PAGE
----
Het compromis over de fiscal cliff dat het Amerikaanse Congress tenauwernood bereikte is half werk. Dat zegt Morningstar-econoom Bob Johnson. Bekijk de video waarin Johnson zijn visie op de deal geeft, ingaat op de problemen die nog resteren en de gevolgen voor de Amerikaanse economie.
Jason Stipp: I'm Jason Stipp for Morningstar.
Congress was able to come to a last-minute deal to avert most of the fiscal cliff, at least some of it temporarily, but what's still left to do? There is plenty of work.
Here to offer his insight is Morningstar director of economic analysis Bob Johnson.
Bob, thanks for being here.
Bob Johnson: Nice to be here.
Stipp: Congress did manage to get to a last-minute deal to avert a lot of what was in that original fiscal cliff. Let's first talk about the things they removed from the cliff that won't be headwinds on the economy in the next year. There are a few items they managed to get done.
Johnson: Yes. The unemployment extension, they left that in there. They felt that maybe there were people who were going to suddenly have nothing … as many as 2 million people, and they decided maybe that was a little bit too much. So, they managed to extend the unemployment, so that disappeared from the cliff.
[Tax cuts for the non-wealthy] got extended. That was the biggest worry about the fiscal cliff, and I always projected that was never, ever going to happen, and it did not. So that was removed from the cliff.
Medicare payments to doctors, which is always in debate every year, we didn't go over the cliff on that.
The alternative minimum tax: They actually I think fixed that one permanently. I think they put the number in there and put an annual inflation rate in there. So, the AMT, which was a huge part of the cliff for both 2012 and '13, went away [for the large group of taxpayers who would have been susceptible without fixing the inflation patch].
So, they took the worst of the stuff out of the cliff.
Stipp: And there was also some business tax credits that they removed from the cliff, and those will still stay in effect, but not necessarily forever?
Johnson: Yes. My quick reading of the numbers we got from the CBO was, it looks like it's a one-year extension on [items] like the R&D tax credit. There are a number of, for lack of better words, corporate welfare-type tax breaks that were in there that are very popular individually. Who doesn't like R&D? And they are very popular, and they total a fair amount over a full year--maybe $85 billion--and they've extended every one of them, kind of across the board, for one more year. And some they actually parceled out, a very small group, energy [tax credits] they parceled off for permanency.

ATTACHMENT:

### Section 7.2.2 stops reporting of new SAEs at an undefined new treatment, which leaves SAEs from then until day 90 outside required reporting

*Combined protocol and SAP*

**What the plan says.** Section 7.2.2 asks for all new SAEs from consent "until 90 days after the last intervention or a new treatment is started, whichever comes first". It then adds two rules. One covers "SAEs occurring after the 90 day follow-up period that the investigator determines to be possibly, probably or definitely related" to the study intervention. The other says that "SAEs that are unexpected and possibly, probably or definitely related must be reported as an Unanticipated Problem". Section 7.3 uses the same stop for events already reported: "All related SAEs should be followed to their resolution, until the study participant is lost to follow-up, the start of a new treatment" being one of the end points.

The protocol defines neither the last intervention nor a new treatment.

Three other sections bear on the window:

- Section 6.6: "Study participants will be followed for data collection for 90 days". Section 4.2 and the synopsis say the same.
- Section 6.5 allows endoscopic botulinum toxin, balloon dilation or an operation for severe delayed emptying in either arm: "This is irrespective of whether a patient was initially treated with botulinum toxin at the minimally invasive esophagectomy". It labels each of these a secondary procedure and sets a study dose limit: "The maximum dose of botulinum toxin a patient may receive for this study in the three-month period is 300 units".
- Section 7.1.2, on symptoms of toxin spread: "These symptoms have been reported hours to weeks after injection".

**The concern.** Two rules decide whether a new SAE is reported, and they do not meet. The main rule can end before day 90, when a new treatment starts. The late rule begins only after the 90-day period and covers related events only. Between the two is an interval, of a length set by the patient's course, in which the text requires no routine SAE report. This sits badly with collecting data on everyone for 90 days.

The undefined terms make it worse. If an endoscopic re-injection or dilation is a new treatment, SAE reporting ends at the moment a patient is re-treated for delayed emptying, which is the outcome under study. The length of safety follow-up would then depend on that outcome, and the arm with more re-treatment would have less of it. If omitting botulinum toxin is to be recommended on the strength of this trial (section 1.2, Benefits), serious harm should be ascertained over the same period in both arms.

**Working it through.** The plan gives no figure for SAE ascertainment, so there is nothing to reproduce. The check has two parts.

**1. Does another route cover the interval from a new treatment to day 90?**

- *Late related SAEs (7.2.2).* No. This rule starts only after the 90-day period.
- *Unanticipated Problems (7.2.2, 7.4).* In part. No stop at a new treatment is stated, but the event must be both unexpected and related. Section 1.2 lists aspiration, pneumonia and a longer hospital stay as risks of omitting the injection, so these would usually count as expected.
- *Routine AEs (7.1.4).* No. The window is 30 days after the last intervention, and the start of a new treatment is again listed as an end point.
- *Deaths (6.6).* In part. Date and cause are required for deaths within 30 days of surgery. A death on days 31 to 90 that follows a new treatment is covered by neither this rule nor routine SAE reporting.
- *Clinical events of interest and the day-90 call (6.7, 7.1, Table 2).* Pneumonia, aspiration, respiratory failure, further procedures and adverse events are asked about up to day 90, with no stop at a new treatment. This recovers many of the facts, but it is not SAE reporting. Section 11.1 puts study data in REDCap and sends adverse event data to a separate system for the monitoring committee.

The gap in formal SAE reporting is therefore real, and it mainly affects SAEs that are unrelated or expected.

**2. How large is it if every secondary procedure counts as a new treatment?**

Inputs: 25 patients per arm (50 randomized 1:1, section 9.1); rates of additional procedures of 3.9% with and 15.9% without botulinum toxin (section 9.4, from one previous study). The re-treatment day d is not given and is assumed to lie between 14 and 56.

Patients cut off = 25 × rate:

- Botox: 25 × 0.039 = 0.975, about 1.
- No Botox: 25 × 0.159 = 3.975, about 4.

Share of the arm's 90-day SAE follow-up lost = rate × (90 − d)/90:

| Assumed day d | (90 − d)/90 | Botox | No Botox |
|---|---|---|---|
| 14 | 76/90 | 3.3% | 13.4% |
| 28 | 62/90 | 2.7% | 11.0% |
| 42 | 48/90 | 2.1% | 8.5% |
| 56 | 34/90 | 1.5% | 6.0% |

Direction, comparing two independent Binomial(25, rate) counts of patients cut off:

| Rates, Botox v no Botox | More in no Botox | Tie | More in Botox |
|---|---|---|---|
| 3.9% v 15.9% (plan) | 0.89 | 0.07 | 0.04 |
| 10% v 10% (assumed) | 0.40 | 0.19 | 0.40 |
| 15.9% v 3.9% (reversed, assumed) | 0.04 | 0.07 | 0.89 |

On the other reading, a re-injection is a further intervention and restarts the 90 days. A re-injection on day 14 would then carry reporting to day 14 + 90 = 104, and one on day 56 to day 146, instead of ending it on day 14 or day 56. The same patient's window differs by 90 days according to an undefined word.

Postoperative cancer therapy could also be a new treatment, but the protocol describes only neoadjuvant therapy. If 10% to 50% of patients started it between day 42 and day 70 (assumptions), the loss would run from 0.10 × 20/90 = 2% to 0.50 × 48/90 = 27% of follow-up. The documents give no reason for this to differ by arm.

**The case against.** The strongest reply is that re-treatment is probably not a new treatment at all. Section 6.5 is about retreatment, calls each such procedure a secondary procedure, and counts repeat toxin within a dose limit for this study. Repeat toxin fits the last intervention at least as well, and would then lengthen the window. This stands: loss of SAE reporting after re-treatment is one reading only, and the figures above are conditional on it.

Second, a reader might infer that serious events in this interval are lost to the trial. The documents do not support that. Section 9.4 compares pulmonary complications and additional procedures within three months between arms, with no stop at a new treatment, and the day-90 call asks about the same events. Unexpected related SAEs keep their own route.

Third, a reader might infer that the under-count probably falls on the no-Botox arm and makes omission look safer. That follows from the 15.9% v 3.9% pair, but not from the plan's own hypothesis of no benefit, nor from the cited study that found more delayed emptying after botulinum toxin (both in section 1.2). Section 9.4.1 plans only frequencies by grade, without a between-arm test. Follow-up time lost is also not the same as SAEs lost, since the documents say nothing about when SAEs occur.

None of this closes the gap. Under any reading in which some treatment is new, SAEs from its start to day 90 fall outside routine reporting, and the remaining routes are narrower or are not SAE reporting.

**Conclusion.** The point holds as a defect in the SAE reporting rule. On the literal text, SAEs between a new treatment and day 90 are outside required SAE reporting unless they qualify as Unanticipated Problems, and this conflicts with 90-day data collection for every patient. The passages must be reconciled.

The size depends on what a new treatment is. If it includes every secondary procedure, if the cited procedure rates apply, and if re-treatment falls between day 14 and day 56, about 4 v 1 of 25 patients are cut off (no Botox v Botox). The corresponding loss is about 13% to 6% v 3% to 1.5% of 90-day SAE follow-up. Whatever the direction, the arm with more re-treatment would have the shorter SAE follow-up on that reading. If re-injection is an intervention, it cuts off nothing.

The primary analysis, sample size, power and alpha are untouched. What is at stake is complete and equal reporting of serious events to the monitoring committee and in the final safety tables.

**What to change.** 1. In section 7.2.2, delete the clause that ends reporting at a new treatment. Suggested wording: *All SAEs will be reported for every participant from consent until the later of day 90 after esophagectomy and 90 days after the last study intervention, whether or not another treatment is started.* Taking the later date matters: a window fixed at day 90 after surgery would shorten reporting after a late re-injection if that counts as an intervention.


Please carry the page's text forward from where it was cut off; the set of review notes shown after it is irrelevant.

Stipp: So, those business leaders can now depend on those at least for the next coming year, but there's still going to be some uncertainty as we approach year-end about whether these will get extended or not. So, it increases the visibility a little bit, and potentially the confidence a little bit, for businesses, but not indefinitely into the future at this point, in most cases.
Stipp: So, these were things that were going to go into effect [on Jan. 1] that are not going to go into effect as part of the fiscal cliff because of this deal that they reached.
But some things they didn't reach a deal on--they kind of kicked the can a few months down the road--and other things they allowed to just expire. So, let's talk about what's still in the smaller cliff--maybe it's more like a fiscal hill or a steep fiscal hill at this point. What's still in there? What didn't they address yet? And what did they allow to just go ahead and expire?
Johnson: Well, let's set a little bit of a framework, and I'm going to use the Congressional Budget Office numbers. I've used some other ones that are a little bit more annualized, but let's start with the fiscal numbers that are from the Congressional Budget Office.
The original cliff as they saw it, excluding any effects on the economy that self-feed, they said $600 billion was the amount of the cliff. And now they're saying the cliff is only $300 billion. So, they've really cut it in half.
A way to think about the $300 billion that's left on the cliff, we took away the payroll tax, which amounts to about $110 billion.
Stipp: [You mean] the payroll tax credit or the payroll tax cut...
Stipp: … that was put in place during the recession, so that's gone. So, people will be paying higher payroll taxes on Social Security.
Johnson: Absolutely, everybody across the board, no exceptions, 2% more in that nasty payroll tax. That's part of the cliff we went over, and that will impact spending in the next year ahead. That's a dollar-and-cents number that affects everybody at the bottom of the curve and the upper end of the curve, so it's a big deal.
Denkt u alles te weten over beleggen? Klik hier om dat te bewijzen met de Morningstar Investing Mastermind Quiz.